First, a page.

## Magyarul

Memory of the Spanish Civil War

The retrospective includes newsreels and propaganda films from different camps in Spain as well as international reactions during the war and documentary films from and after the Civil War. The selection highlights a variety of approaches to film footage, its on-going appropriation, reediting, and recontextualization. The program includes some films in which historical material was made to serve contemporary political ends and some that contributed to the preservation of alternative war memories. Is there a true message in archival footage? Everybody is invited to find their own answer.

This retrospective is organized in partnership with the Hungarian National Film Archive and Film Museum. On behalf of the Verzió team I would like to thank Gábor Tanner and Katalin Fejes for working together on this program.

Oksana Sarkisova / Verzió Program Director

The iconography of the Spanish Civil War has become a core element of our world's arsenal of horrors; in many cases its primary display. Its images have been perennially encysted in the occidental imagination, in the same way as was to happen years later when the Nazi concentration and extermination camps were revealed to the amazed eyes of West. Although there is no lack of new catastrophes provoked by men, and there are other wars no less savage, it seems that our symbolic universe has been shaped by the photographs and films of those combats, and is now reluctant to admit new signs. Indeed, some commonplaces of our visual universe, of our fixed memories, are already present in this iconography of the 1930s: the bombing of civilians, the massive exodus of whole families from open cities, exile. In addition, there are battle scenes in the shape of newsreels, not yet broadcast live, but with an effect of reality, unthinkable before that time, make possible by technical developments. For instance, it would be hard to illustrate the Spanish Civil War without Robert Capa's photograph of the militiaman at Muriano hill (Córdoba) or without those eyes of people from Madrid scrutinizing a sky crossed by German planes, shot by the Soviet cameraman Roman Karmen. It is also impossible to ignore the collage that was Picasso's Guernica, which has paradoxically been attributed documentary value despite its abstraction and plastic avant-gardism.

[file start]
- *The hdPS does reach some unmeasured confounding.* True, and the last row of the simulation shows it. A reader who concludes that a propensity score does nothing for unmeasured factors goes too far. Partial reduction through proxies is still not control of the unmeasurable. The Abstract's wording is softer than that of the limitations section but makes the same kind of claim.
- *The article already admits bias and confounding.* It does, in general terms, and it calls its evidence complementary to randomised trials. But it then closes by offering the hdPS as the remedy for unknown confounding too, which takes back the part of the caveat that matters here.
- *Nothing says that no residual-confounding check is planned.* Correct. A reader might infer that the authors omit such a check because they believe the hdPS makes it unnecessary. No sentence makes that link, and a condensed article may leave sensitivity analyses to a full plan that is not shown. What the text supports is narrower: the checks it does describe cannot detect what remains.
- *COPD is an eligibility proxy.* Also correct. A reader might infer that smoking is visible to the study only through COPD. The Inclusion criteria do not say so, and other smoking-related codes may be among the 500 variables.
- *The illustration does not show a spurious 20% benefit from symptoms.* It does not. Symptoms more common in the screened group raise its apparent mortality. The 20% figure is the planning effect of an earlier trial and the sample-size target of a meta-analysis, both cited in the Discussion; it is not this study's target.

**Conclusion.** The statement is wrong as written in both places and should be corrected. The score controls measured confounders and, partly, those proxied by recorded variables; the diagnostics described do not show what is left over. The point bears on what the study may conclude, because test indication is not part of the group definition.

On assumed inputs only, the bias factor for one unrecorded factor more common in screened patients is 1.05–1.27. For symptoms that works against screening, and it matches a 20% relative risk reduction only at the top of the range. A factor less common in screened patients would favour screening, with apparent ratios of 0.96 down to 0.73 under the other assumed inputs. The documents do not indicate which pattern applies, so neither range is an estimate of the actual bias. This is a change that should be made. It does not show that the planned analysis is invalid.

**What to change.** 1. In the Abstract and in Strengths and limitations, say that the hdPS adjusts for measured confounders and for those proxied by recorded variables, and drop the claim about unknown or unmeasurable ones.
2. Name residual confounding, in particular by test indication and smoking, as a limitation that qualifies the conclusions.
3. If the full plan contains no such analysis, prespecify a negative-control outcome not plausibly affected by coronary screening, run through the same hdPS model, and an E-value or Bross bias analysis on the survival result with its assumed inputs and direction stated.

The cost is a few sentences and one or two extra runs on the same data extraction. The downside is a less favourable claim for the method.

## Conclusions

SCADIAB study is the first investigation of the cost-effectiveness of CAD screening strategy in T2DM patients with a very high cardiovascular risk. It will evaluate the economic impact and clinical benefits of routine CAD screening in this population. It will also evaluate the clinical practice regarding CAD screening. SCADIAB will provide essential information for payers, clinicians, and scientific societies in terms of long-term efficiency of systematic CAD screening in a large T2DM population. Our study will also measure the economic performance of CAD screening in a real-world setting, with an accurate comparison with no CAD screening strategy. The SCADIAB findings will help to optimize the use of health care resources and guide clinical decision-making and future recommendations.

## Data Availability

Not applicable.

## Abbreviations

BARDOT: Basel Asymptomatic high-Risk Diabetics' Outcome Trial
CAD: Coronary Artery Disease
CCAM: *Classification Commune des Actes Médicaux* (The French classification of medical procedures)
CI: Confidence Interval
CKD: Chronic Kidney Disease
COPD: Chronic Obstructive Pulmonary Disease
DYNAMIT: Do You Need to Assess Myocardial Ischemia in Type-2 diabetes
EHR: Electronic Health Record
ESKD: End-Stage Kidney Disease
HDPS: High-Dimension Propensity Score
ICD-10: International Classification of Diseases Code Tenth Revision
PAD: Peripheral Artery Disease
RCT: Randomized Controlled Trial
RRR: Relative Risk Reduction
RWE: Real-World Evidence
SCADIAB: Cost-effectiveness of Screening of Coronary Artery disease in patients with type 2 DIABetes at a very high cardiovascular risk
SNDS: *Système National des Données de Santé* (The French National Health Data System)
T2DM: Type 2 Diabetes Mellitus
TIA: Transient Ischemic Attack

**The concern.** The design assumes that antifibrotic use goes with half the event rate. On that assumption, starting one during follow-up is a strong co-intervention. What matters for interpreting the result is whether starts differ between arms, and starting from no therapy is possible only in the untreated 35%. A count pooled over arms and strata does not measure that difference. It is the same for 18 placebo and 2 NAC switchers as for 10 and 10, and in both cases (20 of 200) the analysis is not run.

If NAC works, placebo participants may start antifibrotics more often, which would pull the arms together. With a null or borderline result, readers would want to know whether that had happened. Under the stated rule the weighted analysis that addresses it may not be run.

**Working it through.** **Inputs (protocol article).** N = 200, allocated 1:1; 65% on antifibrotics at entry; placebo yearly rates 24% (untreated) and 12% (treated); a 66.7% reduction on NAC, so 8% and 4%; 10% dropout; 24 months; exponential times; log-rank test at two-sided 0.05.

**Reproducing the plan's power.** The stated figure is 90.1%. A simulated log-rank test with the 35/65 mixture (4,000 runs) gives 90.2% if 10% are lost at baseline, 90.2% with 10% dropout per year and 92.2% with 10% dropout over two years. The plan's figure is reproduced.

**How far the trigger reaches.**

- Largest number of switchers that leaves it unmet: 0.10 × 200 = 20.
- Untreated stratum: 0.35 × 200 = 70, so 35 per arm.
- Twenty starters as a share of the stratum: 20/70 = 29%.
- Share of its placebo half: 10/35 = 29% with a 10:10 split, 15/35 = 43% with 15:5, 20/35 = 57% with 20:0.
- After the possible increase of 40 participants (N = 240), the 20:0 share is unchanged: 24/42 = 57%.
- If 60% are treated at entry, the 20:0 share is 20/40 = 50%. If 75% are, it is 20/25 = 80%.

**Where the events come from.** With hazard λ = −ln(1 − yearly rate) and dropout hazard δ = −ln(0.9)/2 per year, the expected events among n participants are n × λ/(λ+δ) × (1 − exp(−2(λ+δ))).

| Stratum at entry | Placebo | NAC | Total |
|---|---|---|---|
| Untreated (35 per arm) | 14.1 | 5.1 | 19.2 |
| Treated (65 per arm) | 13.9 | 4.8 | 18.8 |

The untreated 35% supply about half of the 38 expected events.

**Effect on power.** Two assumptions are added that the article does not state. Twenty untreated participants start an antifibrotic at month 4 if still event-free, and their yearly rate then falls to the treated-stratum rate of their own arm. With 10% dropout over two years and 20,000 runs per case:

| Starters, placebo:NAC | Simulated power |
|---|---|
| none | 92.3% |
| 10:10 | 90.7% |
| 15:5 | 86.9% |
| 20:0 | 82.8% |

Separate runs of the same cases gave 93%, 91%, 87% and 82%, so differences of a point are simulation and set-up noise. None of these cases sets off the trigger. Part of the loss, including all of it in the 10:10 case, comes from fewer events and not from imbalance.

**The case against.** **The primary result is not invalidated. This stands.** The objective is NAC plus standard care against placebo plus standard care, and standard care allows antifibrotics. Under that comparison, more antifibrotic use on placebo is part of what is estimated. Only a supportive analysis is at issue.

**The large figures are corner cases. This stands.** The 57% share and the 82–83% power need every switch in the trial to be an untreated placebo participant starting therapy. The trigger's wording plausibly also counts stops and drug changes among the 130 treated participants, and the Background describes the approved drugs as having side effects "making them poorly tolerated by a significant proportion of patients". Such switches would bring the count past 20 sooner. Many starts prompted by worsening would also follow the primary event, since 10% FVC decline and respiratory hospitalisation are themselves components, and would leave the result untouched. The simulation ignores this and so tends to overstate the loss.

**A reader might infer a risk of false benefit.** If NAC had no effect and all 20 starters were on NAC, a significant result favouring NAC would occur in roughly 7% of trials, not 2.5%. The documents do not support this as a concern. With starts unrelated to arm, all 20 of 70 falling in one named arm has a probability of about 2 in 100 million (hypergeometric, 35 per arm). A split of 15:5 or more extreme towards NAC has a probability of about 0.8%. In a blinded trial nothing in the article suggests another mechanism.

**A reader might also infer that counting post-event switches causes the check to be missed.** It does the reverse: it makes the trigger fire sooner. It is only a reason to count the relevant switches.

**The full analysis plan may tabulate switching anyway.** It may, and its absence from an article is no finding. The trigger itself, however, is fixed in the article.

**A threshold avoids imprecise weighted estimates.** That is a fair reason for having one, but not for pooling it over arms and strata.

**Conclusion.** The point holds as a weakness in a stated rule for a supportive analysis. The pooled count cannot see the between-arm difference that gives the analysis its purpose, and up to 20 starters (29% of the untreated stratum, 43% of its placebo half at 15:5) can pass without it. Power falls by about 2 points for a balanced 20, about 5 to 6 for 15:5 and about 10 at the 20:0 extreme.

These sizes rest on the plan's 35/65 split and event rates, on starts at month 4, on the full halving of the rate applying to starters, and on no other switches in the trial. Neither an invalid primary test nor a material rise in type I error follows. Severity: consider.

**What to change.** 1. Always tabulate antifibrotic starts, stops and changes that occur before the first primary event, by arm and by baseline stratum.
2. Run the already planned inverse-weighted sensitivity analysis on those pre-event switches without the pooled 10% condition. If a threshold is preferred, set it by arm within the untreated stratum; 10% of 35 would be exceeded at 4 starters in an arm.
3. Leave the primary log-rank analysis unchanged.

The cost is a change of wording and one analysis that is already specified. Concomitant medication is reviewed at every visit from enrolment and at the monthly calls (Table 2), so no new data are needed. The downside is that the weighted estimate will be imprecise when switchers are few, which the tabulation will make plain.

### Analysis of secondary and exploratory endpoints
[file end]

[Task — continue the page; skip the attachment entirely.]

This inscription in the collective imagination is closely linked to the spectacular development of the mass media during the 1930s: illustrated magazines such as Vu, Regards, Time, Life and Picture Post, together with the changes in the different illustrations, shifted attention onto the image as a substitute for, or at least a complement to, the written text. Newsreels about the Civil War created an unprecedented worldwide flow of war images, many of which were later (mis)appropriated by different sides and infinitely recycled, sometimes changing the original message to the opposite.

A retrospective on the images produced during the Spanish War (as is well known, quickly internationalized) seems a good reason to review our 20th century's historic stock of images, or in other words, the roots of our ways of documenting horror. However, the historical revision of films also allows us to examine the way in which each period has dealt with these images, which the audience will be surprised to see repeated: in which new contexts they are inscribed, what new messages or narratives they produce. The idea of this cycle is inscribed in this dialectic among documents of memory, historic documents and political management, aesthetic or cultural.

Where a film like Espana 36 tragically requests international solidarity with the Republic, Espana heroica answers with the same means (editing archive footage) and provides the narrative of the eternal Spain supported by the Nationalist faction. While Spanish Earth dramatizes for the North American community (its ideal audience) the struggle of the loyal people, L'Espoir, commissioned by the Republican government, makes it by fictionalizing an episode that will serve as pars pro toto in order to represent the ultimate meaning of the conflict. During the same years, Ispania would give heroic shape to the the footage that cameramen Karmen and Makaseev had shot amidst the shrapnel to give the world that live image of Spain praised by the Soviet newsreels between 1936 and 1937. And so on until the more recent formulas. Not all of them are here, but there can be no doubt that these are a more than valuable sample.

Vicente Sánchez-Biosca, University of Valencia (Spain)